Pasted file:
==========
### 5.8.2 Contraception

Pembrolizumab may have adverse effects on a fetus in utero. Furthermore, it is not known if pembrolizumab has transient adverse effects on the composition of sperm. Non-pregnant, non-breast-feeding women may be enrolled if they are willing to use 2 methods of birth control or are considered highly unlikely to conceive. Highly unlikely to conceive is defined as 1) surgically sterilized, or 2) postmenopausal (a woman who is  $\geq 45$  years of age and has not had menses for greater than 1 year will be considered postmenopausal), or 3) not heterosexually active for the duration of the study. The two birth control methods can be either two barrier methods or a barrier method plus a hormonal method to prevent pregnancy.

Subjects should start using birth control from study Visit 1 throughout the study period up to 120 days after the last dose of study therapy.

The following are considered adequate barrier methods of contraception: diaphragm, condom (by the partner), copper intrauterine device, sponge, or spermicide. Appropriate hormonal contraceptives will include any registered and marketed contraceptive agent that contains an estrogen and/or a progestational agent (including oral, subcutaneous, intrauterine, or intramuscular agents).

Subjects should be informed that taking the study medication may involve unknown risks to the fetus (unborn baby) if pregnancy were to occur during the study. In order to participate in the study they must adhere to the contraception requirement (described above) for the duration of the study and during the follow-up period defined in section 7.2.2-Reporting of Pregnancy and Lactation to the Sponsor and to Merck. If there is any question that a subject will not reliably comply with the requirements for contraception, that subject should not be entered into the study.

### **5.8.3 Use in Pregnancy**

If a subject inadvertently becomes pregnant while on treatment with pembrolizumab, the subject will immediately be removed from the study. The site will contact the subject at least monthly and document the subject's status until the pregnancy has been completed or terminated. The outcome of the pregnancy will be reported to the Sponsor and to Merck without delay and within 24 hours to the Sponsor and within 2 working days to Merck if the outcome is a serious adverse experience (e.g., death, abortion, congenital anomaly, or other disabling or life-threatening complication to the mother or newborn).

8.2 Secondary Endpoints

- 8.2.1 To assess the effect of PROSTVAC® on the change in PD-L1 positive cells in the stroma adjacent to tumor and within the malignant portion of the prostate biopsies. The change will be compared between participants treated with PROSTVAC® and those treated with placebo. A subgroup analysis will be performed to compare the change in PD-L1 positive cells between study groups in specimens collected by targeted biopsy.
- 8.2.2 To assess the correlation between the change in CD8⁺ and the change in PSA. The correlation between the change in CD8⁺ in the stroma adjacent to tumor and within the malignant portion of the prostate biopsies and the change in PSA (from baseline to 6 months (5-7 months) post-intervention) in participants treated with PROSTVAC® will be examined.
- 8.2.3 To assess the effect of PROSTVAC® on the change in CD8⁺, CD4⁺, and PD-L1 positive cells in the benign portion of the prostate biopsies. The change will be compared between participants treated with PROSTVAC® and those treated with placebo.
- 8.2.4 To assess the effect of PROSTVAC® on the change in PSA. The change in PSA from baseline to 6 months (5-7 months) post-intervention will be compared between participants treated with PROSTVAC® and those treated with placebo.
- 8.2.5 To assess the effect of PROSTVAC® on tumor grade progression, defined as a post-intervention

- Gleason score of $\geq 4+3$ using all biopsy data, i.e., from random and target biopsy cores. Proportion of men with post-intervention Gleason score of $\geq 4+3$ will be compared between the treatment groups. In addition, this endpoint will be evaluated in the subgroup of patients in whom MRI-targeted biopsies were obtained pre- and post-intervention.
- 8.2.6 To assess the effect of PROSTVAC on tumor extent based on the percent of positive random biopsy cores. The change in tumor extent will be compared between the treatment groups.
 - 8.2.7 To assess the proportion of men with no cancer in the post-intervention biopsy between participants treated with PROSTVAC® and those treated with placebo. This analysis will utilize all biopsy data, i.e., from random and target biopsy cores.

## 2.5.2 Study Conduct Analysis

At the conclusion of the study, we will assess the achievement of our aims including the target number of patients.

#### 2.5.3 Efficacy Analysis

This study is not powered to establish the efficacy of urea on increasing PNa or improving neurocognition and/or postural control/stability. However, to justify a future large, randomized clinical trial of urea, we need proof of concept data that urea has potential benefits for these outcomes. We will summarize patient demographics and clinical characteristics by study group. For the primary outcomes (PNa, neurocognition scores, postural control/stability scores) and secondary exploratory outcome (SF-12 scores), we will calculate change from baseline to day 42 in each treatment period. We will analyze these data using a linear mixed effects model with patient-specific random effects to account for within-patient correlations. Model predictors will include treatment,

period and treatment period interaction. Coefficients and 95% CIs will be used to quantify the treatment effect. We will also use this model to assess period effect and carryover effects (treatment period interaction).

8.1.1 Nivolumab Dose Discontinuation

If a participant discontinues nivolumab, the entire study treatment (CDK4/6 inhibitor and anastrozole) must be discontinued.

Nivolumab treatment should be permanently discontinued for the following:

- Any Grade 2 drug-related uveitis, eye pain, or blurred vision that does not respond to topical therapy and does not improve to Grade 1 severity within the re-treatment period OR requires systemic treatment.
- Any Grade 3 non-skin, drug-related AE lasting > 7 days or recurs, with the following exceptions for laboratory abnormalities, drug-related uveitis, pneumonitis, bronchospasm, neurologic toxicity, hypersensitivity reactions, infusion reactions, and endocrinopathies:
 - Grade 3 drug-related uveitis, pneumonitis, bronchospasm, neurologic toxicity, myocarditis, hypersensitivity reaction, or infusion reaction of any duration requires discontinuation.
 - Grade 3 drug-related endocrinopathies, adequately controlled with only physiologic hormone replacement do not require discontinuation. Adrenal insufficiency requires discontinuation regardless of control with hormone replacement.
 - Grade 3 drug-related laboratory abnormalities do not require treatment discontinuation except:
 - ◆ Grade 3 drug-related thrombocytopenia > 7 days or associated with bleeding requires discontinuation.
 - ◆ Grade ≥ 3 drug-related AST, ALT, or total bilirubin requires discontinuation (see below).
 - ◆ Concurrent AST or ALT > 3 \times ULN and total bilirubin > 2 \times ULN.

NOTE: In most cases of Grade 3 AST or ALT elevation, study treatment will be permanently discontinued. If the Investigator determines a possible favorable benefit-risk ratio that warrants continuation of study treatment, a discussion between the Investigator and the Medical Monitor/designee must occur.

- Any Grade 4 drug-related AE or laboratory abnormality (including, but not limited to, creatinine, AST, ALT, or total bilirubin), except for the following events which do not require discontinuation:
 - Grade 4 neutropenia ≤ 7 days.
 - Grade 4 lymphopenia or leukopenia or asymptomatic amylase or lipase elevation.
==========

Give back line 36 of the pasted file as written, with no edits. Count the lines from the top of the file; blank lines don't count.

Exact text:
 - Grade 4 lymphopenia or leukopenia or asymptomatic amylase or lipase elevation.